Facebook co-founder Chris Hughes is back advocating for higher taxes for wealthy Americans. This is not the first time Hughes is calling on the government to take a step to help low-income Americans trying to make ends meet.
Hughes spoke on CNBC’s “Squawk Box” saying:
As a member of that 1-percent, 0.1-percent, I can tell you, I can afford a little bit higher taxes, and it would make my life better. The point is clear — my taxes should be higher.
Hughes, who is the author of Fair Shot: Rethinking Inequality and How We Earn has been an advocate for reforming the tax code to rebalance the economy so all American workers can be rewarded for their work. He was a Harvard dorm mate of Facebook CEO Mark Zuckerberg and was the social network’s first spokesperson was rewarded with $500 million for three years of work with Facebook.
For three years’ worth of work at Facebook, I ended up with nearly half a billion dollars, which is nothing but a lucky break. That is indicative of fundamental unfairness in our economy. Income inequality in our country has not been this bad since the Great Depression. And even though we’re reading the headlines that unemployment is at 3.9 percent and the stock market is at record highs, what’s actually happening is that the median incomes in our country haven’t budged in nearly 40 years. At the same time stories like mine create an illusion of economic opportunity.
While Hughes wants the super wealthy to be taxed more, American economist Arthur Laffer, known for founding the “trickle down” policies for the Reagan administration was against the line of thought that taxing wealthy Americans would create more prosperity for the everyone. Laffer believes that creating wealth taxes and death taxes takes away the incentive, creating a “pull them down” syndrome.
Countering Hughes’ argument, Laffer explained:
When you do wealth taxes and death taxes, it does change the incentive. I have no problem with you sending a check to the government, if that’s what you want to do with your money.
Hughes argument echoes that of Bill Gates, the world’s second richest man who believes the current tax code favors the high and mighty in America. Speaking with Fareed Zakaria on CNN, Gates said the last tax bill introduced into Congress was regressive as it benefited wealthy people compared to those in the middle and low-income bracket.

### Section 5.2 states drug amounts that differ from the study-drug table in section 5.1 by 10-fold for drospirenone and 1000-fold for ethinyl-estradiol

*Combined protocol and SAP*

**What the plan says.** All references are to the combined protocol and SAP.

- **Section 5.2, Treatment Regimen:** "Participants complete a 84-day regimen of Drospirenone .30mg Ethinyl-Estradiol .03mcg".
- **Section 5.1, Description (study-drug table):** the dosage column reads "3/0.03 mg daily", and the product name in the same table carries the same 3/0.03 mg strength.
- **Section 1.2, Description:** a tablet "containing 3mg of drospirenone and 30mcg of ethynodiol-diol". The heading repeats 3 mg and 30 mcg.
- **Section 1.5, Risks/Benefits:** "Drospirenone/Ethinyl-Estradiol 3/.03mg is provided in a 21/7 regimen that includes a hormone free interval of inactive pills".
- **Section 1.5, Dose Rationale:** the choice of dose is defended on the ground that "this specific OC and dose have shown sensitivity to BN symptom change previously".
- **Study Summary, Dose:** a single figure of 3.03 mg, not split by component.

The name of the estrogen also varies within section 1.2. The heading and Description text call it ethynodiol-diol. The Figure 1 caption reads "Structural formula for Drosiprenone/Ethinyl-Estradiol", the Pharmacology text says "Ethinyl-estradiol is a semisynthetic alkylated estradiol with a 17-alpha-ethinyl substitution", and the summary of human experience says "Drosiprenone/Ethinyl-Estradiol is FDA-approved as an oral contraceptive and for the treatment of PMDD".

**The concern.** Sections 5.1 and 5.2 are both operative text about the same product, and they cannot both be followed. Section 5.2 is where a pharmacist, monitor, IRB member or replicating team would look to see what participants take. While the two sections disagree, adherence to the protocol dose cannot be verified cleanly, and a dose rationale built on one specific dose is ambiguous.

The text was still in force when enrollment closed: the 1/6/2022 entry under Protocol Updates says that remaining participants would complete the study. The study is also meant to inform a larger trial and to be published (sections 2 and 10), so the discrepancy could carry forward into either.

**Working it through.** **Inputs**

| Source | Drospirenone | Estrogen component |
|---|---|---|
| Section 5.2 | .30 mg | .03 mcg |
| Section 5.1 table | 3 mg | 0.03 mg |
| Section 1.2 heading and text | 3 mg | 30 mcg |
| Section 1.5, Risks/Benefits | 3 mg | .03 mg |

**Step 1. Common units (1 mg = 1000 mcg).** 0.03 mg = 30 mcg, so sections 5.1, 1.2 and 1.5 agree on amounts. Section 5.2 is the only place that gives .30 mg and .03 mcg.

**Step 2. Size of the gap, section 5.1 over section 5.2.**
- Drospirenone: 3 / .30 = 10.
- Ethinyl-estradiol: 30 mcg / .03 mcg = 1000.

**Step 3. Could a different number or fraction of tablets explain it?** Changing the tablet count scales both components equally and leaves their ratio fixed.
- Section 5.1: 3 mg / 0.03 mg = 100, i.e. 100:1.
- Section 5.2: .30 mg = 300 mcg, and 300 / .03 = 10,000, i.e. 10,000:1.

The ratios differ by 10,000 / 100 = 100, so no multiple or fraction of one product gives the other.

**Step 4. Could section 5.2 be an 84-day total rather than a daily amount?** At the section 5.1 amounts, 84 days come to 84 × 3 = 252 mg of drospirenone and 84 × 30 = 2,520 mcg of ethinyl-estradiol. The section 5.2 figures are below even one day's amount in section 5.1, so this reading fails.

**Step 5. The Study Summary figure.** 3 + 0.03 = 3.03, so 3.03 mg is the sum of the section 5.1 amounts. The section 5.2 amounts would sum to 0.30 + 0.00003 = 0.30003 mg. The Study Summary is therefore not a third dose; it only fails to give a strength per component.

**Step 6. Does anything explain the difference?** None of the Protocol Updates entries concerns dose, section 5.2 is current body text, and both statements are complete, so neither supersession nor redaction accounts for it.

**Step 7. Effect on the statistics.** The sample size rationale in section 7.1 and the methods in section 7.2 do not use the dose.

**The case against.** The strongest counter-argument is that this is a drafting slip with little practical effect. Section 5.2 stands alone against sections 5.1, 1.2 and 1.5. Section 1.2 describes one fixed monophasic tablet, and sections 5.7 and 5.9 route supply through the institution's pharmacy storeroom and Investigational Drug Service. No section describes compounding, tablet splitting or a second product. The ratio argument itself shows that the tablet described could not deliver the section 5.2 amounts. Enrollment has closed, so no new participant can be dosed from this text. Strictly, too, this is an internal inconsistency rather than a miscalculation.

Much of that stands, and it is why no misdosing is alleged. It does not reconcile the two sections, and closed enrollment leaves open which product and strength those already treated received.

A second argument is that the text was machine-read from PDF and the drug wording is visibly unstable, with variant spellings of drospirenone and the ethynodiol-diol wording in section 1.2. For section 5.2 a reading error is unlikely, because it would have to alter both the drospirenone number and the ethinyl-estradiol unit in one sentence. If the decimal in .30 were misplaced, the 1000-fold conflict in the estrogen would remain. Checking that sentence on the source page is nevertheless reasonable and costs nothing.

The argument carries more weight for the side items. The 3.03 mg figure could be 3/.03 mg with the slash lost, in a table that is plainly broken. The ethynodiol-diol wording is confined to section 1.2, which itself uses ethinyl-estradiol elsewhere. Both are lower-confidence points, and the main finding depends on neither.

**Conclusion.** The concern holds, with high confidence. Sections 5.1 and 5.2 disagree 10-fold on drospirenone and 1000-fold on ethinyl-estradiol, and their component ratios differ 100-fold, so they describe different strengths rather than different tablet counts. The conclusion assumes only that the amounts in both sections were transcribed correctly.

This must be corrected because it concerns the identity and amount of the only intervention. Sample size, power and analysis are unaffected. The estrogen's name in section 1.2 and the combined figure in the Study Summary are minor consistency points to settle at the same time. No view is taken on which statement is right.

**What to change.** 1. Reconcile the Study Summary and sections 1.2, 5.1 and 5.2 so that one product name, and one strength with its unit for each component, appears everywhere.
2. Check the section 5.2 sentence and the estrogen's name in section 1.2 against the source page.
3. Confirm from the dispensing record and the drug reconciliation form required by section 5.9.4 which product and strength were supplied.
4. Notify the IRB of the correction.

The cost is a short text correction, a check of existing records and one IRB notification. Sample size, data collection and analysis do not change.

I’ve paid more taxes, over $10 billion, than anyone else, but the government should require the people in my position to pay significantly higher taxes,”
The world’s third richest man and Chairman of Berkshire Hathaway Warren Buffet penned an emotional appeal to the government in the New York Times titled “Stop Coddling the Super-Rich,” where he advocated for a raise on taxes on Americans earning above $1 million.
Two years ago, over 400 American millionaires and billionaires wrote an open letter to Congress, urging the legislature not to cut taxes on wealthy Americans.
We urge you to oppose any legislation that further exacerbates inequality,” the letter states. “Tax reform should be, at a minimum, revenue neutral — without using gimmicks like dynamic scoring. We are deeply concerned that revenue loss would lead to deep cuts in critical services such as education, Medicare and Medicaid, and would hamper our nation’s ability to restore investments in our people and communities.
Increasing the tax rate on the super wealthy has become a topic of discussion for members of Congress vying for the Presidency. Democratic Senator Elizabeth Warren wants to slap an annual 2% wealth tax on households earning over $50 million and 3% on families with assets worth over $1billion, if she’s elected as President. Freshman Rep. Alexandria Ocasio-Cortez from New York sparked an outrage when she called for a tax rate as high as 70 percent on the rich.